On the basis of his signatures, Wayte's complaint, and the known details of Shakespeare's background and financial dealings, doubters like Diana Price have built up a consistent, albeit unflattering, portrait of the man from Stratford. On this reading of the evidence, Shakespeare was a small town boy with a modest education garnered at a rural grammar school, who could read competently but could write only with strain. He was ambitious enough to migrate from his hometown to London, where he fell in with shady characters associated with the interrelated fields of popular theater and petty crime. He lent money at illegally high interest rates, earning tidy profits that were invested in a theatrical company. Eventually he returned to Stratford a wealthy man, and set about buying real estate and making new investments, while continuing to offer loans at high rates. He was a sharp dealer, assiduous in protecting his interests, often litigating against those who failed to repay their loans on time. Local legends described him as a thief, a rascal, and a man with a cruel wit. He had an unhappy marriage to an older woman, to whom he bequeathed only his "second best bed." His two daughters were largely neglected and, like their mother, grew up functionally illiterate. (His older daughter could sign her name with evident difficulty; his younger daughter could only make a mark.)

This portrait has a certain plausibility. There must have been many men like this in Elizabethan times, as there are in any age of social mobility and transition. Shakespeare the grammar school dropout, Shakespeare the ambitious overachiever, Shakespeare the usurer, Shakespeare the man who cut corners and operated on the shady side of the law -- this Shakespeare is a clear, if unappealing, character, as readily apprehended as Langley himself. But where in all this is Shakespeare the artist, Shakespeare the poet, Shakespeare the supreme student of human nature?

If we turn to the plays attributed to Shakespeare, looking for some sign of the Stratford man, the doubters say that we find instead a worldview and a range of knowledge more appropriate to an aristocrat than to a commoner. Nearly all of Shakespeare's plays focus on the nobility and royalty. In marked contrast to most other playwrights of the time, Shakespeare hardly ever deals with the middle class. When he does introduce commoners into his plays, they are presented as figures of fun -- buffoons who misuse words, fall into egregious lapses of logic, and stumble from one humorous catastrophe to the next. Even their names are comical -- Snout, Starveling, Dogberry. As individuals they are good for laughs, but when they cluster together, they are potentially dangerous, because a crowd can all too easily become a mob. Duped by rabble-rousers, the ignorant masses can turn against their betters and threaten the stability of the social order. Harmless yokels when taken singly, they can be a destructive, unpredictable force collectively.

Is this the viewpoint of a writer who is himself of humble origins, a man born and raised in a small farming town, who pulled himself up by his bootstraps through talent and hard work? The doubters don't think so. To them, this is the outlook of aristocrat, someone who looks down on the common people, finding them alternately amusing and troublesome.

Aristocrats of Shakespeare's day were expected to travel abroad, and many of Shakespeare's plays are set on the European continent and show familiarity with the history, geography, and customs of foreign lands. Aristocrats were taught Latin, Greek, Italian, French, and Spanish, and Shakespeare's plays demonstrate or imply knowledge of all these languages. Aristocrats spent much of their time at the royal court, and Shakespeare's plays contain many bitter passages about the fickle loyalties of courtiers. Aristocrats sometimes studied law, and Shakespeare's plays are rife with illegal terminology. Aristocrats diverted themselves with the sports of falconry and coursing (hunting with hounds), and Shakespeare's plays abound in references to these pursuits, which were outside the experience of commoners. Aristocrats were exposed to controversial ideas -- the neo-Platonism of Giordano Bruno, the writings of Montaigne -- and Shakespeare's plays encompass such intellectual trends. Aristocrats were also known to go slumming in brothels and taverns, among the prostitutes, lowlifes, and actors, and Shakespeare's plays contain material of this kind, as well -- the only material, some say, that would fit the Stratford man also.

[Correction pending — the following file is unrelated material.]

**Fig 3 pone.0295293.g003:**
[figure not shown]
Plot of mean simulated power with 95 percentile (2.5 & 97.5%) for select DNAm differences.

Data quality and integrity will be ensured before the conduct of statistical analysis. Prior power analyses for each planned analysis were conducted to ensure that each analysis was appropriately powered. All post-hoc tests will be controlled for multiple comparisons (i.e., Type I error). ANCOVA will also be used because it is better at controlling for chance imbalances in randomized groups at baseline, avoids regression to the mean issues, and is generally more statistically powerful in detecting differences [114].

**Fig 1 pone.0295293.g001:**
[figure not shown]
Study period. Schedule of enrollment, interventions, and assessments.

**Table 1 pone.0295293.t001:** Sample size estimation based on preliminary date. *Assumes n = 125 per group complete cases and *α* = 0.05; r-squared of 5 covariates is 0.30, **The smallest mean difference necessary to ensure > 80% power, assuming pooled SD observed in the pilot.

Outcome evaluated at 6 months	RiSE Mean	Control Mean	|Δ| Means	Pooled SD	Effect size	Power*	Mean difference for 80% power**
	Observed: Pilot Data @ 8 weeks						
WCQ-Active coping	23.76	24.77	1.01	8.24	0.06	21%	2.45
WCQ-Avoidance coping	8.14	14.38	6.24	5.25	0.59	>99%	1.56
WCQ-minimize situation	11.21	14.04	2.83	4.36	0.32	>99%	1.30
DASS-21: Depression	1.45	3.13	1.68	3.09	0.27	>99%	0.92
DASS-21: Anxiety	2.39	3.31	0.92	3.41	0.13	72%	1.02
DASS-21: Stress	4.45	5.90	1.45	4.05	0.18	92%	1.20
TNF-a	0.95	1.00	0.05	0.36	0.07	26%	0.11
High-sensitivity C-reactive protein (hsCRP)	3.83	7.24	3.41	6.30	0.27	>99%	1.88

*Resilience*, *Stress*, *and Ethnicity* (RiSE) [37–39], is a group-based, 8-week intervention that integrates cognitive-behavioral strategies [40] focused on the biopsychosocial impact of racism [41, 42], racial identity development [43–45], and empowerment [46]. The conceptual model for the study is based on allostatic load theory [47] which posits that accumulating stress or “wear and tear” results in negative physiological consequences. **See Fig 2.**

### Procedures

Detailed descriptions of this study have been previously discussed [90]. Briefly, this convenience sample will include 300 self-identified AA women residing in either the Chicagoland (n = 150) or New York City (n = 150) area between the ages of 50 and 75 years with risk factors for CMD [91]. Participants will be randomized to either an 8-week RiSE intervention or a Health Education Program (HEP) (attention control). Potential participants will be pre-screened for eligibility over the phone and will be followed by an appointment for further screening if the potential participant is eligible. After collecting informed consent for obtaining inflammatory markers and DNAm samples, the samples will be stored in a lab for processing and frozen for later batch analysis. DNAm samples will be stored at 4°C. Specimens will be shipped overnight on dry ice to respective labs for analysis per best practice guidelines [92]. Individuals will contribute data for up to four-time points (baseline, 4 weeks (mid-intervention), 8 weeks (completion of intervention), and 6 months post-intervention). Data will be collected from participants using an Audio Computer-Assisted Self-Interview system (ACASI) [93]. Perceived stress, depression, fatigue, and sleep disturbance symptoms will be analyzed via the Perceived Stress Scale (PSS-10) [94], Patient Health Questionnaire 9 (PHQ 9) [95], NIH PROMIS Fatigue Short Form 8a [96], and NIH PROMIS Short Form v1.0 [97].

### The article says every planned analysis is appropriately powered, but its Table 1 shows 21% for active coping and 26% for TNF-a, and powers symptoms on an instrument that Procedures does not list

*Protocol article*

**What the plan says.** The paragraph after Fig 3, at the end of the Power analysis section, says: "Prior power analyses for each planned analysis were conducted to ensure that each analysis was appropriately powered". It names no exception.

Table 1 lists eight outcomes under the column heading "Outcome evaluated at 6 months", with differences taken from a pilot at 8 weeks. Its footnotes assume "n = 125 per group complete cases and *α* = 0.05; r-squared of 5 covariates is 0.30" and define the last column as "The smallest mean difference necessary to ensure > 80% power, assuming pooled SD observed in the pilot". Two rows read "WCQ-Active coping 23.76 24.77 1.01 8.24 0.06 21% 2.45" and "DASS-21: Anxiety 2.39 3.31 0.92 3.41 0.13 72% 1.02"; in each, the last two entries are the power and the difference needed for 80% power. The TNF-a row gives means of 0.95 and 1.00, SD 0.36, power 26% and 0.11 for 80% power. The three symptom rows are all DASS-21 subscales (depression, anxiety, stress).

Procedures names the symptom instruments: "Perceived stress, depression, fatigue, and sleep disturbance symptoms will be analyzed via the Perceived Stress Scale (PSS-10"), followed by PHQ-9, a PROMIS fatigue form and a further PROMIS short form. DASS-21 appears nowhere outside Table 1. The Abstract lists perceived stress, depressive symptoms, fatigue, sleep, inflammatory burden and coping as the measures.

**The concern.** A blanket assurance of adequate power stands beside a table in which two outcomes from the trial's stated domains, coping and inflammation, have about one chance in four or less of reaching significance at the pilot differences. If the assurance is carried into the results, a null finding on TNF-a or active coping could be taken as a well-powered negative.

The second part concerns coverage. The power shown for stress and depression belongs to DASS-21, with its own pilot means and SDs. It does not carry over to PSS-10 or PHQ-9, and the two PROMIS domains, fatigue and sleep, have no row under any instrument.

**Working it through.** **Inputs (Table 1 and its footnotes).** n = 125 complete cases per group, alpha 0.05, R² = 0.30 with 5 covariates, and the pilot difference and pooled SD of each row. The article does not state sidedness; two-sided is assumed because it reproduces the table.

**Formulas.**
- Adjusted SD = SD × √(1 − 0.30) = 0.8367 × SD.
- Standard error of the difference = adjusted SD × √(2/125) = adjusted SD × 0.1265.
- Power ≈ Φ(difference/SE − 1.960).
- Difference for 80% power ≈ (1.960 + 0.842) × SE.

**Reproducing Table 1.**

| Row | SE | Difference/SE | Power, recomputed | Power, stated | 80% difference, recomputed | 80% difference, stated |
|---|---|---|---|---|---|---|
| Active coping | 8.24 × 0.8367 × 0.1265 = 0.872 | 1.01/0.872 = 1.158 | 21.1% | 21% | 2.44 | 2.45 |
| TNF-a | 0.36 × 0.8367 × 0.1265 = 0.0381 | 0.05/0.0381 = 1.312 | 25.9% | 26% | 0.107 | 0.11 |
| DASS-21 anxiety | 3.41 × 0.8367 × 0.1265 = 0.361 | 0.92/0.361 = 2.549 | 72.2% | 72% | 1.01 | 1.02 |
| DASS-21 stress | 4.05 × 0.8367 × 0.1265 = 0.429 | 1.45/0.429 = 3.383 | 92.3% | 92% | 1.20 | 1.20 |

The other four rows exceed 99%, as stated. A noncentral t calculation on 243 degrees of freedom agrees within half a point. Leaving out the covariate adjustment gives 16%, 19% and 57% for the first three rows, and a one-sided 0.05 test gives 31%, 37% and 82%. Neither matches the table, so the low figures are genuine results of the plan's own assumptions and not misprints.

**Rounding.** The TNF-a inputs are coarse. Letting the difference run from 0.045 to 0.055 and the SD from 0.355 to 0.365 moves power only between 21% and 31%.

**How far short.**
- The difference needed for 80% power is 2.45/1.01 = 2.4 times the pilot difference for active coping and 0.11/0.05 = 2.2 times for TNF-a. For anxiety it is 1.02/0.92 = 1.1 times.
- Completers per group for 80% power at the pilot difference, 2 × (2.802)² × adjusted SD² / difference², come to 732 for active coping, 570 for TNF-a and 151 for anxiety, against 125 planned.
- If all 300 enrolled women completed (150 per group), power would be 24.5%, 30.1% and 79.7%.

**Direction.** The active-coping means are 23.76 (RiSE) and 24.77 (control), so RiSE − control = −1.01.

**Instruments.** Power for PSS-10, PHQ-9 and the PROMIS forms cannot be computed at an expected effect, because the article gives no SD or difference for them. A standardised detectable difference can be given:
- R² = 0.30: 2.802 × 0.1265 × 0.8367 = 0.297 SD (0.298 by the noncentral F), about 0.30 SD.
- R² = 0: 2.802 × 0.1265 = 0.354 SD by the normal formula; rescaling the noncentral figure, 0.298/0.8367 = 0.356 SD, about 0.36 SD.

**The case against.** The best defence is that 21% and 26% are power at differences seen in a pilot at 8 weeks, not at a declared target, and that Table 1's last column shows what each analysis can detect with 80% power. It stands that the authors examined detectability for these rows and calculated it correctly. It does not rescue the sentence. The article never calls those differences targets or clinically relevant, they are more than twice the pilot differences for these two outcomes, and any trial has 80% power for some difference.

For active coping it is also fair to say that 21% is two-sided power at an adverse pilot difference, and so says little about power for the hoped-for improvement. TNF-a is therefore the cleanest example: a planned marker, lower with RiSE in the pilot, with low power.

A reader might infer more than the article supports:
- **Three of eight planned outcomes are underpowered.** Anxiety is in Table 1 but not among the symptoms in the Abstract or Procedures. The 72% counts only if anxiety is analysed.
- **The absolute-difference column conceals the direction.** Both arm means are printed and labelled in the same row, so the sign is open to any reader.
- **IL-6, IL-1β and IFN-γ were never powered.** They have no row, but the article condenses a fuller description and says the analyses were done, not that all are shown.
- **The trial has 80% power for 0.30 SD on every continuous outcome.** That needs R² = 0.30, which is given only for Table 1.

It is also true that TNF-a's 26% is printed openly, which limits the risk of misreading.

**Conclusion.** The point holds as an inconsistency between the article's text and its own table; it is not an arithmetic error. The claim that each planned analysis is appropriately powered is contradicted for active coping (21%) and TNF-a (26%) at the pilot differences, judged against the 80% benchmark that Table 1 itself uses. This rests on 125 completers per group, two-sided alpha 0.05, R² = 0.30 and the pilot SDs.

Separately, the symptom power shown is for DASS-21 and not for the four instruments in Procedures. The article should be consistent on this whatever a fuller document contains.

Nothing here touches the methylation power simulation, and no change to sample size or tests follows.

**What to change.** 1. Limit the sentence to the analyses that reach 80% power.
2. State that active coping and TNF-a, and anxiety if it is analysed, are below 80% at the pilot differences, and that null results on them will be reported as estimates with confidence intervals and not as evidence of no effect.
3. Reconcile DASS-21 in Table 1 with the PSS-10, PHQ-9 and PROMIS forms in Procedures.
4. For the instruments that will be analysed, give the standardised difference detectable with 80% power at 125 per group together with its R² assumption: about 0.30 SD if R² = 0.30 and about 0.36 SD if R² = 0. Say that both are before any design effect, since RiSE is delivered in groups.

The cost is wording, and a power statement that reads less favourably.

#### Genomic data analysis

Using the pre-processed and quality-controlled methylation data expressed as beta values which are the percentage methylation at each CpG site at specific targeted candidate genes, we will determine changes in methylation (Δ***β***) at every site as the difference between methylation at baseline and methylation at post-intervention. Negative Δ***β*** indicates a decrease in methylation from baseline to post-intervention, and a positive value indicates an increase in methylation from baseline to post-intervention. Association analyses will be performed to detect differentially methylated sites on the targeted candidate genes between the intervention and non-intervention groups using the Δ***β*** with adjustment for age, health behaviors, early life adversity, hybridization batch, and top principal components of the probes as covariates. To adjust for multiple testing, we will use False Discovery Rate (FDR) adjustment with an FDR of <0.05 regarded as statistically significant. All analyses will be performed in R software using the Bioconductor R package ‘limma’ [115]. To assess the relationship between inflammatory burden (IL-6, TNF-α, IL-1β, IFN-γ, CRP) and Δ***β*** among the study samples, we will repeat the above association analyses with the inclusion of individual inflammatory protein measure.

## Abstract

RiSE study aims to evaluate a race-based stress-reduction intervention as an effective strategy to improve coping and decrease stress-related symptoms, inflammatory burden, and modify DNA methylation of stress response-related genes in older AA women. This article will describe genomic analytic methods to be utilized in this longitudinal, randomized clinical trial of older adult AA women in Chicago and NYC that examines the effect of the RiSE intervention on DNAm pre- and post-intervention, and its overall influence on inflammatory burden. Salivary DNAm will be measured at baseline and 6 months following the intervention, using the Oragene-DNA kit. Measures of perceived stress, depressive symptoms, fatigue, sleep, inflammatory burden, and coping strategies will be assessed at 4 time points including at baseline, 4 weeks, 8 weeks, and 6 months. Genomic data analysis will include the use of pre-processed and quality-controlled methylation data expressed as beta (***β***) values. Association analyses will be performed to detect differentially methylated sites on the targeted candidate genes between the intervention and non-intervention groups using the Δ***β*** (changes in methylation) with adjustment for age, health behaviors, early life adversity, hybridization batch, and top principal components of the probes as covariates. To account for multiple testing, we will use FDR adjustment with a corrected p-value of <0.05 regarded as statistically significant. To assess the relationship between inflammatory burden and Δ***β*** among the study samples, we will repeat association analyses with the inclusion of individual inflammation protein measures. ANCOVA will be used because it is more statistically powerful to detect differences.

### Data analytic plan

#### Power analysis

When we look at the works of Shakespeare, a portrait emerges, just as it does when we look at the Stratford man's signatures and business dealings. But the two Shakespeares are different. There is Shakespeare the social climber, the moneylender, the consort of crooks, the litigator, the negligent husband and father, the man who struggled to sign his own name. And there is Shakespeare the poet, the cultured man of sophisticated tastes, widely traveled, fluent in many languages, conversant in the law and in philosophical and scientific ideas, at home at the royal courts or with a falcon perched on his arm.

Again, of course, the orthodox authorities have a riposte for all this. Shakespeare's knowledge has been exaggerated by "Bardolators," people who worship Shakespeare and fail to see the errors in his work. Shakespeare's social views are complex, perhaps even subversive beneath their superficial conservatism -- so argued that Harold Goddard in his two-volume work, The Meaning of Shakespeare. Shakespeare could have learned about life at the royal courts if he had the patronage of an aristocrat such as the Earl of Southampton, to whom his two long narrative poems are dedicated. Perhaps Shakespeare picked up his knowledge of falconry and coursing while in Southampton's company. As for his familiarity with fashionable ideas, all he needed was access to books, which were plentiful in London. Ben Jonson, the son of a bricklayer, was largely self-educated and became one of the most erudite men of his day. Shakespeare did likewise. (For more on the orthodox case, see my essay "Stratford Strikes Back: The Orthodox Rebuttal".)